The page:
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#1 Cupcake gets ready for the blood draw.

Photo Courtesy of Tabitha Kucera, RVT, CCBC, KPA-CTP

Many cats are afraid at the veterinary hospital which can make it difficult, if not impossible, to examine the cat and provide the best care possible. Changes in temperature, heart rate, respiratory rate, blood pressure, and even blood glucose can occur, making it hard to determine if the cat is ill or in distress.

In addition to a physical exam, some cats require bloodwork to diagnose a disease or monitor their overall health. Drawing a cat’s blood can be a challenging process when they are afraid or uncomfortable. The good news is veterinary professionals can use these Low Stress Handling® techniques to minimize the cat’s distress during this procedure. 

Step 1: Setting up the room

• The client can bring in the cat’s bed from home as well as their favorite treats.
• Before starting, make sure all needed items for the exam and blood draw are in the room to minimize entering and exiting. This will help to decrease wait times and give an opportunity for the cat to acclimate to the room.
• A non-slip mat should be placed on the table to provide warmth and traction when the procedure is performed.
• The cat’s favorite food can be offered prior, during, and after this procedure. You can also use petting or play if the cat enjoys this.
• Play classical music to help minimize stressful sounds throughout the hospital. If your hospital doesn’t offer this, you could play it from your phone or other device in the room with the cat.

Step 2: Prepping for the blood draw

• When choosing a location for a blood draw, consider where the cat is most comfortable, as well as avoiding any sensitive or painful areas.
• Prior to the blood draw, topical lidocaine can be applied to the location on the leg where the needle will be placed.
• Find the position in which the cat is most comfortable. For many, this may be the sternal position (see picture #1).
• A small amount of alcohol can be applied with gauze or cotton balls. Using a spray bottle to apply alcohol can be scary to some cats. Others may find the smell unpleasant.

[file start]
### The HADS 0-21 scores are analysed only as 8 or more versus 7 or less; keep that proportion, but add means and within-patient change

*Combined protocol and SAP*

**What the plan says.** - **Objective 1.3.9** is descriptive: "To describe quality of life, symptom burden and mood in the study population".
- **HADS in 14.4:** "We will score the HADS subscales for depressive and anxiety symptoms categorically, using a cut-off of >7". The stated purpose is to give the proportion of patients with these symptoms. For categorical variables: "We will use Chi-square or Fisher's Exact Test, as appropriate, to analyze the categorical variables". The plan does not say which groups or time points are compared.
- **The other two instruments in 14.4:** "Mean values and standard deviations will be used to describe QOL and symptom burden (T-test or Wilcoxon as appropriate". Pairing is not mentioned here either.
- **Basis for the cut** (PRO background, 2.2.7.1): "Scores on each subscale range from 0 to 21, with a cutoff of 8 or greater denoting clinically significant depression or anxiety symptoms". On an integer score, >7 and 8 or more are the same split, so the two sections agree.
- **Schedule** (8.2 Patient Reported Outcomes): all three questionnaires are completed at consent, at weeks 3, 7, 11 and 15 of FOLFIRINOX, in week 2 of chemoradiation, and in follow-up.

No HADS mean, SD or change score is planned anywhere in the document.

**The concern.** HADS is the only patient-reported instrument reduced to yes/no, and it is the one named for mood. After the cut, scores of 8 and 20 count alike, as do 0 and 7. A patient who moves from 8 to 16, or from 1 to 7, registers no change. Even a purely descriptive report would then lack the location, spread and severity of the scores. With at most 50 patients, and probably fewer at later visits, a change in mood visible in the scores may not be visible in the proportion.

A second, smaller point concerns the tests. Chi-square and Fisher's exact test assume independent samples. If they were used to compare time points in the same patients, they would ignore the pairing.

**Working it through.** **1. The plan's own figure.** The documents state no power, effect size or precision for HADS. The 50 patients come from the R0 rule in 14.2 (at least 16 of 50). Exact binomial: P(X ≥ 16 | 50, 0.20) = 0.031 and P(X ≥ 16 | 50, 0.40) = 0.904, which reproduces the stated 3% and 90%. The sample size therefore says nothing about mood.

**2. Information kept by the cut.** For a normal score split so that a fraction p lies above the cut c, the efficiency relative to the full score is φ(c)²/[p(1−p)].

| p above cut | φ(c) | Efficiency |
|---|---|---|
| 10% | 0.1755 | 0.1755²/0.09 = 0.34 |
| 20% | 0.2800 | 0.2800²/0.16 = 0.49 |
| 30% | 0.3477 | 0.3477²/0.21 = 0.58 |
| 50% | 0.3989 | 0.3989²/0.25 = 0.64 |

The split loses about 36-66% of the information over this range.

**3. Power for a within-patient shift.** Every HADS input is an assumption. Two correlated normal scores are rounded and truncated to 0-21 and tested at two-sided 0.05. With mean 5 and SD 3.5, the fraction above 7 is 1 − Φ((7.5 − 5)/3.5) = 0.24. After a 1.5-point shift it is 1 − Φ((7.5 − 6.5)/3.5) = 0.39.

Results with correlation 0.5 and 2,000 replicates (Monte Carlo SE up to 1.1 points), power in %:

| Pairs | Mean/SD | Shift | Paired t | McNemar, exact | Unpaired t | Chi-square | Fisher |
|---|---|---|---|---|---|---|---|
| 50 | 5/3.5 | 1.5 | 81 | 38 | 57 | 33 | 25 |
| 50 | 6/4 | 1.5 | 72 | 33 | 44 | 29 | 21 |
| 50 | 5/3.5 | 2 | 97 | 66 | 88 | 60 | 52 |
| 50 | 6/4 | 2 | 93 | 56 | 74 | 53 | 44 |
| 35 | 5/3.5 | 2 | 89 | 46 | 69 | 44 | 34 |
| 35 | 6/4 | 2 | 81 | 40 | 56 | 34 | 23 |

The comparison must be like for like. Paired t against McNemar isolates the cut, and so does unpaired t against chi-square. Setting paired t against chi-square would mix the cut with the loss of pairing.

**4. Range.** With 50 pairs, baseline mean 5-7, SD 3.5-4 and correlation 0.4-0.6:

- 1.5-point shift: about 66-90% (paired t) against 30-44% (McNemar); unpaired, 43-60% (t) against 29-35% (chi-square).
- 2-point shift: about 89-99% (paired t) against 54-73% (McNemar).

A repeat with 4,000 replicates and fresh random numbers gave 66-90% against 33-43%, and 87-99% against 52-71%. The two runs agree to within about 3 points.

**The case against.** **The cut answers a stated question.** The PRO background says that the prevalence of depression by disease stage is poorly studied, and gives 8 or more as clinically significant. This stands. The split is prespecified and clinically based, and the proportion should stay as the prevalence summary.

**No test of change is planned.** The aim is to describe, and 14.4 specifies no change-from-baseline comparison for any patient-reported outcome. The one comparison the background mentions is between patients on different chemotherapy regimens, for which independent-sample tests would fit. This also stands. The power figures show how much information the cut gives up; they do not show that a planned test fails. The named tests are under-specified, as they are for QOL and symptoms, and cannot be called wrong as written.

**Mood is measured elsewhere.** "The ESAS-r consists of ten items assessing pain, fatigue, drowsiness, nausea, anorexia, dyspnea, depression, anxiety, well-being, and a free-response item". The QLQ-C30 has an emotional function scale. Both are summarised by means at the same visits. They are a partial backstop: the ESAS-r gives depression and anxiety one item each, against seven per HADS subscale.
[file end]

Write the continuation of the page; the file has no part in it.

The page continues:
• As an alternative, water or chlorhexidine may be used.

#2 Rear legs are gently turned while allowing Cupcake to remain in a natural sternal position.

Photo Courtesy of Tabitha Kucera, RVT, CCBC, KPA-CTP
#3 Cupcake’s attention is focused on the lick mat, not what’s happening elsewhere.

Photo Courtesy of Tabitha Kucera, RVT, CCBC, KPA-CTP

Step 3: Restraint

• Support the cat’s entire body when positioning for the blood draw.
• Adjust handling based on each cat and their individual response to restraint.
• The cat’s rear legs should be gently turned while allowing the cat to remain in a natural sternal position (see picture #2).
• The technician or assistant should avoid excessive restraint or stretching the cat into unnatural and painful positions. Excessive restraint results in resistance. Pulling and stretching legs can be painful and uncomfortable. The cat may begin to resist and exhibits stress because the position is not natural and can cause pain.
• Apply gentle pressure to the leg when holding off the vein.
• Continuous petting around the head and neck can be used to encourage the cat to maintain their chosen position (if they enjoy petting).
• Allow the cat to hide if they prefer.
• The person restraining should not loom over the cat or continuously stare, which may cause the cat to be uncomfortable.
• Communication between the person drawing blood and the person restraining the cat is important, especially as the needle is removed. This allows for the person restraining the cat to apply slight pressure to the blood draw site and gives the cat an opportunity to readjust and maintain a comfortable position. (see photo #3)

Continually assess body language to make sure the cat is experiencing minimal stress throughout the entire procedure.